This is wrong, so wrong. A fascinating summer of cricket has barely finished and yet already England are playing their first match of the winter, with a friendly today against a Sri Lankan XI ahead of a series of five ODIs.
Writes Patrick. It’s a huge bugbear of mine that so much cricket is being played, and so little is being done about it. The season hasn’t had time to catch its breath, yet off England traipse for another bloody one-dayer on Monday. This treadmill just doesn’t stop.
Contrast this with the Ashes summer of 1993. Six Test matches were served up, drizzled with a light sprinkling of three one-dayers (Texaco Trophy!). The Championship finished on September 20 and England’s next international was on February 16, 1994 against West Indies, a gap of 4 months and 27 days. I was approaching 12-years-old at the time, and must admit that the hiatus for someone of that age was too much to bear. Fast forward 13 years and cricket is now a constant in our lives. It’s not so much “when” the cricket is on as “who’s playing?” or “where?” Someone, somewhere, will be playing a meaningless one-dayer, earning lots of money for it, and/or forming the beginning of a career-threatening injury which will cut short the number of Test matches he plays.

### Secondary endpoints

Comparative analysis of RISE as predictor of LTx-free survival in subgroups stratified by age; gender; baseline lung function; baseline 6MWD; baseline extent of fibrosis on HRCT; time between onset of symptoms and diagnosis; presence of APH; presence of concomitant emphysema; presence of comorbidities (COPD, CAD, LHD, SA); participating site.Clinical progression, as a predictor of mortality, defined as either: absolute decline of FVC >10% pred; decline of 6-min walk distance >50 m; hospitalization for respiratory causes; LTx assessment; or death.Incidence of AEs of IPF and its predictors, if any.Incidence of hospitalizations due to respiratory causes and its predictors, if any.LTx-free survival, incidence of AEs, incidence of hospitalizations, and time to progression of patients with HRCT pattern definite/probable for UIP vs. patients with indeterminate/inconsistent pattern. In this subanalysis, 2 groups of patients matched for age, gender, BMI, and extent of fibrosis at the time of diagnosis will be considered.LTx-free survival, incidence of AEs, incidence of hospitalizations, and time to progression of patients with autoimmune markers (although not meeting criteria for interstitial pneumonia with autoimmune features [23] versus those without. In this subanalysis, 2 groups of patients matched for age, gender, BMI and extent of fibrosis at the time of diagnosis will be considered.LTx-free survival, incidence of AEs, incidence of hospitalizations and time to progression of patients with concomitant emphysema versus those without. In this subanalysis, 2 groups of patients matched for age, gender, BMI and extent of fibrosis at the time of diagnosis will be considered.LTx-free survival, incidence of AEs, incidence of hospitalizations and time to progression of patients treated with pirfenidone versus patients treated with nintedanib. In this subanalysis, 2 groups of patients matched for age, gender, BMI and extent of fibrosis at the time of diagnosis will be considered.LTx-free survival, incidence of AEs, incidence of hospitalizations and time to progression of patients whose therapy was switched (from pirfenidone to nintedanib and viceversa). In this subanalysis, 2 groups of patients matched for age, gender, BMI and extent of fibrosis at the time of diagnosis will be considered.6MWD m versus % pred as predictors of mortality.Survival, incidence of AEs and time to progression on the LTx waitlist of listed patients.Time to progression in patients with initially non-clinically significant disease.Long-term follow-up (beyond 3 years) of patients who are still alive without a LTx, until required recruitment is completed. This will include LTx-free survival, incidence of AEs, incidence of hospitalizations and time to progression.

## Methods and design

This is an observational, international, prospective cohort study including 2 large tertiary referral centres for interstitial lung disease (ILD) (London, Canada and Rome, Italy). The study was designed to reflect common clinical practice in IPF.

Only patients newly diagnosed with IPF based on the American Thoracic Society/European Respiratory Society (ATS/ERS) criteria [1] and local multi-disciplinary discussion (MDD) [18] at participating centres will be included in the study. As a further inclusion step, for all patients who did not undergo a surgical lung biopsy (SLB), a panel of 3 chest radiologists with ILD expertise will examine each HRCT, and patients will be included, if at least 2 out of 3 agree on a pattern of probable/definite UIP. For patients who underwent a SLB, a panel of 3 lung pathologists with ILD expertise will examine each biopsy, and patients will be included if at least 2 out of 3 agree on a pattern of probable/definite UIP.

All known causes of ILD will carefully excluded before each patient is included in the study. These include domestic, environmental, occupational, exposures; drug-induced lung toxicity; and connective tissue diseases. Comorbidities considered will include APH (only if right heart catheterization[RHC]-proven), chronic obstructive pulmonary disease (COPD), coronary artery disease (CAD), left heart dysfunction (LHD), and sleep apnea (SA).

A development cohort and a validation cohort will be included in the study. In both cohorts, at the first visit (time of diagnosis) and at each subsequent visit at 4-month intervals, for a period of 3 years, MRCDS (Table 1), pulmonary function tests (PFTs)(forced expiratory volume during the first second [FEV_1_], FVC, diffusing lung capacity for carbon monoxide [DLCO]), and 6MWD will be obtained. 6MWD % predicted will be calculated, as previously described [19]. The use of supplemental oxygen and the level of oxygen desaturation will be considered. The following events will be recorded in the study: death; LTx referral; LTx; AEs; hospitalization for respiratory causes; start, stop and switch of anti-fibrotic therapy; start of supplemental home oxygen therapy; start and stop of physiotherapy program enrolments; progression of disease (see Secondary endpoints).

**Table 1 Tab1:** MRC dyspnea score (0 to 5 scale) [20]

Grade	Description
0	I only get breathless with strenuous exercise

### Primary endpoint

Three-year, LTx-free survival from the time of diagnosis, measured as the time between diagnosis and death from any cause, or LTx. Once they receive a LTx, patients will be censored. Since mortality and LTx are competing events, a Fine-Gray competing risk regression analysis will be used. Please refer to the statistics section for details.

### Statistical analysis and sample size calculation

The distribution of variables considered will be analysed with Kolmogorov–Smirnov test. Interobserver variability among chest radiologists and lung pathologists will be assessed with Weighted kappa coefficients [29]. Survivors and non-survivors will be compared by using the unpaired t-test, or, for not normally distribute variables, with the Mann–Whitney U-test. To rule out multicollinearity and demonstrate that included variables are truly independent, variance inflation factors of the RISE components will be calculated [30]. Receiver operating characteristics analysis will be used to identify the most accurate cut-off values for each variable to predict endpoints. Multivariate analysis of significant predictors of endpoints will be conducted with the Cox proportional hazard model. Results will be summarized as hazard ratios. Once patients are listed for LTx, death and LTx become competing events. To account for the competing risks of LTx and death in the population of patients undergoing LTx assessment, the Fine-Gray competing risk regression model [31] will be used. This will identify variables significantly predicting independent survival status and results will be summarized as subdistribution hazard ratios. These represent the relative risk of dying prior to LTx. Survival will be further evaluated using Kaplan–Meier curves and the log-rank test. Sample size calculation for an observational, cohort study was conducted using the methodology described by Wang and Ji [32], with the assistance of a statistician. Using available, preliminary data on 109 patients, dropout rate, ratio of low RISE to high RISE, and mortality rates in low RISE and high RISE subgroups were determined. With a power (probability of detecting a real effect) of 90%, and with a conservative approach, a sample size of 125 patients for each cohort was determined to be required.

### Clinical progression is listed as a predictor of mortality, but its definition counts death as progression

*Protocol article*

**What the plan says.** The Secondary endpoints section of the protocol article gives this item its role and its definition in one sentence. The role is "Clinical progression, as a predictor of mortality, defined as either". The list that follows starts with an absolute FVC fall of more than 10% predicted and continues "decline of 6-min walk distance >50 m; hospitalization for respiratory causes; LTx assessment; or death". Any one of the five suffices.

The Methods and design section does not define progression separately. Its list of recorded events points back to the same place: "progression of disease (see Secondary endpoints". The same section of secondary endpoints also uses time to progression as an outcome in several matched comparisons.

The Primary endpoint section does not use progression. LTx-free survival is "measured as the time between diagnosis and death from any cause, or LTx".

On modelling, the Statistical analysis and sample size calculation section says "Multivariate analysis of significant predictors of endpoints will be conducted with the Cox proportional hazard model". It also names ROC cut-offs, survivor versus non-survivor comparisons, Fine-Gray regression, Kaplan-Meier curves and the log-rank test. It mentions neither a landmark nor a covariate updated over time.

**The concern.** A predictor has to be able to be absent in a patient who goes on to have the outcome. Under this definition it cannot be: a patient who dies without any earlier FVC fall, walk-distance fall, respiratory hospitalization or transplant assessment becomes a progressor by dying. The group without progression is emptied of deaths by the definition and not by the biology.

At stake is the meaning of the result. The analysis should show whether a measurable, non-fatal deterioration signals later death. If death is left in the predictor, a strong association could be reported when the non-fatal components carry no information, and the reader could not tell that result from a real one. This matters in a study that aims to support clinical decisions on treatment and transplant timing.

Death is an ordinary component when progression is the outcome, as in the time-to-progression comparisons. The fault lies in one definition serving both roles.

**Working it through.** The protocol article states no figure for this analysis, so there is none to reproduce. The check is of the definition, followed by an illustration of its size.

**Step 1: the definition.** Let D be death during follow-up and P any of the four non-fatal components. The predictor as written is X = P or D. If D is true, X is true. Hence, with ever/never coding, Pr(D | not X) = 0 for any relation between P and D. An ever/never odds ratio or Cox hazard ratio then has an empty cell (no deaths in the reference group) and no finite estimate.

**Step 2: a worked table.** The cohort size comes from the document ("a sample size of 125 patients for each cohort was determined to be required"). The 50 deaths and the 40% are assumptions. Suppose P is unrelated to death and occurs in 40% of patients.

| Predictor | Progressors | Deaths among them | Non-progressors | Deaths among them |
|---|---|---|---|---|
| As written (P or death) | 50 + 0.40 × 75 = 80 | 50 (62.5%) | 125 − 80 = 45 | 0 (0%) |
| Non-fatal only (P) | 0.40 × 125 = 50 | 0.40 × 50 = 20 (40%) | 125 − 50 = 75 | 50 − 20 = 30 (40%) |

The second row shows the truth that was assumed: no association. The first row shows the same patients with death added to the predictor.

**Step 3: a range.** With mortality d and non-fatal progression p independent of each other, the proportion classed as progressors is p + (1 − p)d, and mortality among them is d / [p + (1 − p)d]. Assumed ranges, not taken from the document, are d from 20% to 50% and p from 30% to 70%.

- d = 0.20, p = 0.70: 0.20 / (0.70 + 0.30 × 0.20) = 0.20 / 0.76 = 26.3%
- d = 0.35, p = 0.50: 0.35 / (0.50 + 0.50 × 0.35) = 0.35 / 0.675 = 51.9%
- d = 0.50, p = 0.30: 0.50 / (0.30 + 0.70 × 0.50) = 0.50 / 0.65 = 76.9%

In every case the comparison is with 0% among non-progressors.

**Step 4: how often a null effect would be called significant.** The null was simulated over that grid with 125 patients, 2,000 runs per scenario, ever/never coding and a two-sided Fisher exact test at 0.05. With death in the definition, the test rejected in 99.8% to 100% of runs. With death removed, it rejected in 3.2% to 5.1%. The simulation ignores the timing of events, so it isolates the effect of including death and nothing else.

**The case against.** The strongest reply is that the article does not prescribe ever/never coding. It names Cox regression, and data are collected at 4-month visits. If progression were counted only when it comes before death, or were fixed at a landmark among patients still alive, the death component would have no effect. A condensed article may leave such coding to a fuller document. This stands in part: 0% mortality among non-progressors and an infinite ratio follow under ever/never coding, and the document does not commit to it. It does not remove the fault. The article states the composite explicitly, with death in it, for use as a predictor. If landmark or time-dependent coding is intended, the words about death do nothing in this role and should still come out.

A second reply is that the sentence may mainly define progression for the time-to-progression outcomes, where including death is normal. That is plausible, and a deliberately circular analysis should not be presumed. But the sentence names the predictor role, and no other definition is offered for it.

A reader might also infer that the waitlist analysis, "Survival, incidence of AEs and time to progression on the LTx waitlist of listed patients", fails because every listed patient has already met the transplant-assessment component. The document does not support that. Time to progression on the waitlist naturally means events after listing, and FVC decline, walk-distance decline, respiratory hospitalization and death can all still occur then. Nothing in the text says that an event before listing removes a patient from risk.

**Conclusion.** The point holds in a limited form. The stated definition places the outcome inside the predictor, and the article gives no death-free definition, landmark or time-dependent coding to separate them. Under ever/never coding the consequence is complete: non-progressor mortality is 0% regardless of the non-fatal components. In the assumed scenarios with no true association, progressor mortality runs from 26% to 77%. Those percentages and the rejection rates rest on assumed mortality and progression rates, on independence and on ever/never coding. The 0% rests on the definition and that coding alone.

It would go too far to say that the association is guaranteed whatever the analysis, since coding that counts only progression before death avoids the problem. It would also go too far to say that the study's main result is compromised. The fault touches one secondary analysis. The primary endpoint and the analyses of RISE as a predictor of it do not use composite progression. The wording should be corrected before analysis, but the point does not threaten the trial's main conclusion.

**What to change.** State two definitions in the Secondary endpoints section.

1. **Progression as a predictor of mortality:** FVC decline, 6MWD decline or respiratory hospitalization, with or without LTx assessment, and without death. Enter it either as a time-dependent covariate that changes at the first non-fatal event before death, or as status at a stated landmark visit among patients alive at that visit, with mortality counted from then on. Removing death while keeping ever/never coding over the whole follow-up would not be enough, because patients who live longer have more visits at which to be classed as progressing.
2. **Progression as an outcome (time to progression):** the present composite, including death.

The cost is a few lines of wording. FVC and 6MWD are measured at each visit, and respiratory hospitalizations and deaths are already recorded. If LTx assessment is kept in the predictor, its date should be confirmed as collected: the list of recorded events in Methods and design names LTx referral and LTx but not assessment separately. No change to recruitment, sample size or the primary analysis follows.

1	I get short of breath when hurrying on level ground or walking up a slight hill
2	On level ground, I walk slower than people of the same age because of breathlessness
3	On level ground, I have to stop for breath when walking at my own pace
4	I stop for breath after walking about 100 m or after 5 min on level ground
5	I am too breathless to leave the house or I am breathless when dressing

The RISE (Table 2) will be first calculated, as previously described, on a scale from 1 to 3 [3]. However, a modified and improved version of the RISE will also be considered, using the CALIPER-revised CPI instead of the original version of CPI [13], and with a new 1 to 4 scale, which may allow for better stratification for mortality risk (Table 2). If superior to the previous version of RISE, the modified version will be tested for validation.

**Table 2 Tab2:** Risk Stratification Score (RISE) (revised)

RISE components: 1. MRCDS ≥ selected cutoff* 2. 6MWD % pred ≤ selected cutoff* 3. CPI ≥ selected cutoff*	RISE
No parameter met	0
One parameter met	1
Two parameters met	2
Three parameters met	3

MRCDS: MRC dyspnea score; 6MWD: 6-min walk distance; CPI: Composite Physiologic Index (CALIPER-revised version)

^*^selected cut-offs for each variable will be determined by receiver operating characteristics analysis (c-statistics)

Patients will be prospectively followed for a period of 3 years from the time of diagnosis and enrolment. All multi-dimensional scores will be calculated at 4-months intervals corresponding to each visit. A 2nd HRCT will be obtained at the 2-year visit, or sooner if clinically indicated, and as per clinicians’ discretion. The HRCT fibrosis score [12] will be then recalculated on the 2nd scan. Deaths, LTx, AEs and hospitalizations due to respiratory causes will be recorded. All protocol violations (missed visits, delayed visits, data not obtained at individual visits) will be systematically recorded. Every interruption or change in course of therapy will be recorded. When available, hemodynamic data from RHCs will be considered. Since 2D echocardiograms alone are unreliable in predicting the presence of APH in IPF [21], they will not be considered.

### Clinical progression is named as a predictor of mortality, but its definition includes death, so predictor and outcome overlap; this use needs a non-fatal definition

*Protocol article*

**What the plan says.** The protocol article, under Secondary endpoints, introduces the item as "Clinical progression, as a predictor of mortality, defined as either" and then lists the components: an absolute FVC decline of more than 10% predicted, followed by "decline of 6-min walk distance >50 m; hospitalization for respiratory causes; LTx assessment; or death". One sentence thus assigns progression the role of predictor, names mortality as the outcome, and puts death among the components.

Some more figures for you. Between January 1 2006 and January 1 2007, England played 14 Tests and 20 one-dayers – a total of 170 days of cricket. In the same time period, India played 30 one-dayers and Australia 29.
We want less cricket. We want fewer one-dayers, and a greater focus on Tests; the less cricket – the less the physical and mental strain on the players – the greater the quality they will produce. Cricket (and sports in general, for that matter) must start to look after itself better and not wring itself dry. We’ll survive with less, honestly. TV companies will too. Yes, the executives might not be able to afford their great-grandson’s private education, or a shiny new Porsche 911, but who is this bloody game for?
Ranting now. Join in below.